The Sports Report: Lakers lose to the Nuggets
Howdy, I’m your host, Houston Mitchell. Let’s get right to the news.
Tania Ganguli on the Lakers: Denver’s fearless 23-year-old, Jamal Murray, saw his team’s lead slipping away so he hit a smooth three-pointer from just behind the arc. Then he found teammate Paul Millsap, the man who’d never beat LeBron James in a playoff game, inside on the next possession. Then he punctuated a 10-1 Denver run with a deep three-pointer.
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Murray sauntered backward in a semi-dance, knowing he’d helped secure at least one win for the Nuggets in the Western Conference finals.
The Lakers dropped Game 3 of the series, 114-106, which they lead 2-1, despite 30 points and a triple-double from James and 27 points from Anthony Davis. Murray finished the game with 28 points, 12 assists and eight rebounds.
Lakers coach Frank Vogel was clear before the game that he knew the Lakers escaped with a win in a contest they very well could have lost Sunday night.
“Our guys are well aware that we dodged a bullet,” Vogel said before Game 3 at AthenaHealth Arena in Orlando, Fla.
Despite the emotional lift the Lakers got from Davis’ game-winner, there were plenty of flaws in Game 2. They turned over the ball and they gave up a big lead. Denver had reason to believe they could compete with the Lakers.
On Tuesday, Denver stayed competitive in the first quarter behind Nikola Jokic, who scored 11 points on five-of-seven first-quarter shooting and grabbed four rebounds. They led by two heading into the second quarter, 29-27.
Without Jokic to start the second quarter, the Lakers still fell victim to a 17-2 Nuggets run. At one point in the period, Denver led by 18 points. Although the Lakers trimmed the lead to 10 points by halftime, they trailed in the rebounding margin, 23-11. In all of the second quarter, the Lakers only grabbed four rebounds.
WESTERN CONFERENCE FINALS
All times Pacific
No. 1 Lakers vs. No. 3 Denver
Game 1: Lakers 126, Denver 114
Game 2: Lakers 105, Denver 103
Game 3: Denver 114, Lakers 106
Game 4: Thursday, 6 p.m., TNT
Game 5*: Saturday, 6 p.m., TNT
Game 6*: Monday, TBD, TNT
Game 7*: Wed., Sept. 30, TBD, TNT
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Jorge Castillo on the Dodgers: The Dodgers clinched their eighth straight National League West title with a 7-2 win over the Oakland Athletics on Tuesday and it was unlike any of the first seven.
There was no dogpile on the field or champagne-soaked celebration, just subdued high-fives and hugs as they put on T-shirts commemorating the accomplishment, piped-in crowd noise roared, and “I Love L.A.” serenaded the cutouts in attendance at Dodger Stadium.
They reached the goal in their 55th game with five games to spare in this sprint season with help from the Angels, who beat the San Diego Padres about an hour earlier. The results also gave them the No. 1 seed for the expanded 16-team postseason. They’ll play Game 1 of the wild-card round next Wednesday at Dodger Stadium. The opponent is a mediocre club to be determined.
The Dodgers crushed four home runs and got five solid innings from Dustin May to beat the best team they’ve played this season not named the Padres. May allowed two runs and three hits across five innings. He issued a career-high three walks and struck out five. The 23-year-old right-hander is an important piece to their World Series puzzle with potential to dominate.
May throws 99 mph. His numbers, however, doesn’t exactly match the profile. Pitchers with a repertoire that explosive usually strike out hitters at a high percentage. May doesn’t.
He entered Wednesday with an 18% strikeout rate, which ranked 81st out of 97 pitchers that have logged at least 40 innings this season. May instead relies on inducing groundballs; he began Tuesday with the seventh-highest groundball rate in the majors. Groundballs are the batted balls most likely to become outs. The Dodgers, in turn, have been the best in the league at converting balls put in play into outs.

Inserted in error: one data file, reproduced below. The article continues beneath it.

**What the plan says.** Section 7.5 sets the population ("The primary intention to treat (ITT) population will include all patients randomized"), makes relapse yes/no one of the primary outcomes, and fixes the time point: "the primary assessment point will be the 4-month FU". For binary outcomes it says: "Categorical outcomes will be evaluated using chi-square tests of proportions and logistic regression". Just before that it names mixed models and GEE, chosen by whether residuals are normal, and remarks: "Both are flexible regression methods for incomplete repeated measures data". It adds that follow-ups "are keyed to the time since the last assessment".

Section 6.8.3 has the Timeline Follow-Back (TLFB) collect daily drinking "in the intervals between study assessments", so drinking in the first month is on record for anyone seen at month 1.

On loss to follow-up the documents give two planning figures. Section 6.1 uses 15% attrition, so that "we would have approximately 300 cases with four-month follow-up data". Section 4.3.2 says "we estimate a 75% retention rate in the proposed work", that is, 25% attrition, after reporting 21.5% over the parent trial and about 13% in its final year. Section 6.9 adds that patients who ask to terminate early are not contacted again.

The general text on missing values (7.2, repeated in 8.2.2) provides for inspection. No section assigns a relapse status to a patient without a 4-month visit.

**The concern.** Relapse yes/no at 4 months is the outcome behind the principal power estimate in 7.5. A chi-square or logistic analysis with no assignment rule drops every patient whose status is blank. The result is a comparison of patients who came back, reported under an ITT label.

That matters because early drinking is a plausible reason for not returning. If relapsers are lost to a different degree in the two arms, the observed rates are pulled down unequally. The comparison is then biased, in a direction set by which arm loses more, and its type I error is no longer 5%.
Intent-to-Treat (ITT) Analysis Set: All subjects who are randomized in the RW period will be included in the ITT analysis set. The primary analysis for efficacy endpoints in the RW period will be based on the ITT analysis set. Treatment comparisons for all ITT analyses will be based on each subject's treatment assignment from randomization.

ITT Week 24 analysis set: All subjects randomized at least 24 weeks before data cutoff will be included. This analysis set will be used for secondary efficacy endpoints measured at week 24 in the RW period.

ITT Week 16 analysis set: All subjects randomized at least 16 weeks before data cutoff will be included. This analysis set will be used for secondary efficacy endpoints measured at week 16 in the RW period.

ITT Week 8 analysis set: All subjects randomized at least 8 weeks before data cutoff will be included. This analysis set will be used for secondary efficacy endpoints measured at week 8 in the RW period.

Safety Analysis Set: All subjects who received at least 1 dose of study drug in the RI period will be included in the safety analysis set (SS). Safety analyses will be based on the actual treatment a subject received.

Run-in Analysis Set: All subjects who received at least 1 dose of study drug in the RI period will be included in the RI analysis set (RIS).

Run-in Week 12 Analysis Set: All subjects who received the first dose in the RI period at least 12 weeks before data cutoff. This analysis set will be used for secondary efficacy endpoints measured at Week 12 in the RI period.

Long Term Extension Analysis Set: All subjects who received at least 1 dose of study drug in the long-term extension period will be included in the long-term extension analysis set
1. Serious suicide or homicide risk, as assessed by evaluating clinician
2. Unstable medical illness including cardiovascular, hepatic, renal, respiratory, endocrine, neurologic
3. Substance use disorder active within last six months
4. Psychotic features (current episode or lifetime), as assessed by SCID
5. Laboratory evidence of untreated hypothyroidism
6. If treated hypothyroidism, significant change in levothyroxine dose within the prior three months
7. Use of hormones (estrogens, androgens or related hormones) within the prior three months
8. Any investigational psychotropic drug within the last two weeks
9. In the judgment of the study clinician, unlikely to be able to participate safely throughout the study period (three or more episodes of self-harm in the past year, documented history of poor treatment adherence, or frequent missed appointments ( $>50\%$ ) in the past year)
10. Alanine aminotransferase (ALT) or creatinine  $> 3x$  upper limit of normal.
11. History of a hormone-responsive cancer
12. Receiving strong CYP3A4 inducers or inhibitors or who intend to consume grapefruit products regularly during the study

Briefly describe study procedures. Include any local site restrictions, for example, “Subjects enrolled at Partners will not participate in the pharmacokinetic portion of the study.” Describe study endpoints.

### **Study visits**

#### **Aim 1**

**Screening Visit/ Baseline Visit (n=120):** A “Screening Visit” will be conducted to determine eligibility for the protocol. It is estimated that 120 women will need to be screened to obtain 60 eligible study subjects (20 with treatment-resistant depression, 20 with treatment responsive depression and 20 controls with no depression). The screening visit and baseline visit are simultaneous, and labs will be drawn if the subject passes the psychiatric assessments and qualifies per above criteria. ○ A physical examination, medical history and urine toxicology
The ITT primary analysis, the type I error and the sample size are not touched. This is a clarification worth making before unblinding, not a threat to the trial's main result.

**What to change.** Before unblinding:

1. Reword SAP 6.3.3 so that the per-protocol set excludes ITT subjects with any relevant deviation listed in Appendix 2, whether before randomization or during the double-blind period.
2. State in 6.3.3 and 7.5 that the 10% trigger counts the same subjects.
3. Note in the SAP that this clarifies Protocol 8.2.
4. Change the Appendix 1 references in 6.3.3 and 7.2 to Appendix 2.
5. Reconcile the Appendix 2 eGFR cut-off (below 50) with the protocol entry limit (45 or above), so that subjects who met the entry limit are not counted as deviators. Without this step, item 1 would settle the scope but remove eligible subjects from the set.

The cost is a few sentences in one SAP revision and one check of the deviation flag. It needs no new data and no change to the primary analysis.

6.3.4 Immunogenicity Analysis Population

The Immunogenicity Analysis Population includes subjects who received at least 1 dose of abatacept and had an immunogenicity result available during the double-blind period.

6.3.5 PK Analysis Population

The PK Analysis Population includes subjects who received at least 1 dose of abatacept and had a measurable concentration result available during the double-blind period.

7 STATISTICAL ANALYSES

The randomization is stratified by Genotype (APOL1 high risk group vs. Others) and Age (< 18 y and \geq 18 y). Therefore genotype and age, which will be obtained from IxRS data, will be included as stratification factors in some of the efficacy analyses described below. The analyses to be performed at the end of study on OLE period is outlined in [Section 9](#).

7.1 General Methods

But strikeouts are the optimal result for a pitcher because they remove variables – defense and luck among them – from the equation. And in October, when a bloop single or an error can change the course of a series, strikeouts are gold. The Dodgers believe May, who will play a significant role in the postseason, could improve the output by optimizing his pitch selections with two strikes against right-handed hitters.
“Obviously the best thing would to punch guys,” manager Dave Roberts said. “But as long as he can continue to attack the strike zone, he has a good chance to get some outs.”
Helene Elliott on tennis: Fifty years ago today, holding a dollar bill and wearing smiles illuminated by more hope than certainty, nine women changed the course of professional sports.
Stymied by a system that relegated them to back courts and meager paydays while favoring their male counterparts, eight female tennis players joined influential World Tennis magazine publisher Gladys Heldman to form their own tour on Sept. 23, 1970. To play in the tournament Heldman organized in Houston, each became a contract pro by signing for $1. No one was sure how many additional dollars they would earn.
U.S. tennis officials warned them not to go out on their own. International tennis organizations said they’d be barred from Grand Slams. Kerry Melville Reid and Judy Tegart Dalton were banned by the federation in their native Australia. “We were ostracized by the other players,” Rosie Casals said. “It was, ‘What are you doing? You’re hurting women’s tennis. You’re hurting our chances.’”
They had everything and nothing to lose. The Open Era, which allowed pros and amateurs to compete in the same events, brought bigger earnings for men but not for women. Legendary player and promoter Jack Kramer had said prize money at the prestigious Pacific Southwest tournament in 1970 would be distributed to men in a 10-1 ratio and women would get nothing unless they reached the quarterfinals. That was common: Julie Heldman, Gladys’ daughter, got $800 for winning the 1969 Italian Open, then the fifth-largest tournament in the world.
On that day 50 years ago, they declared they wouldn’t be devalued anymore. “It was a risk. It was a gamble,” San Diego native Valerie Ziegenfuss said. “But at the time, there wasn’t much else. We just said, ‘Wow, this is not looking good, so if we don’t do something, who will?’ To now see what it’s become, it’s amazing.”
Casals, Ziegenfuss, Reid, Dalton, Billie Jean King, Peaches Bartkowicz, Kristy Pigeon, Nancy Richey and Julie Heldman are the Original Nine, pioneers whose efforts led to the rich payouts elite female tennis players now earn. (This year’s Australian Open singles winners each got about $2.9 million. The U.S. Open singles winners each got a pandemic-reduced $3 million.)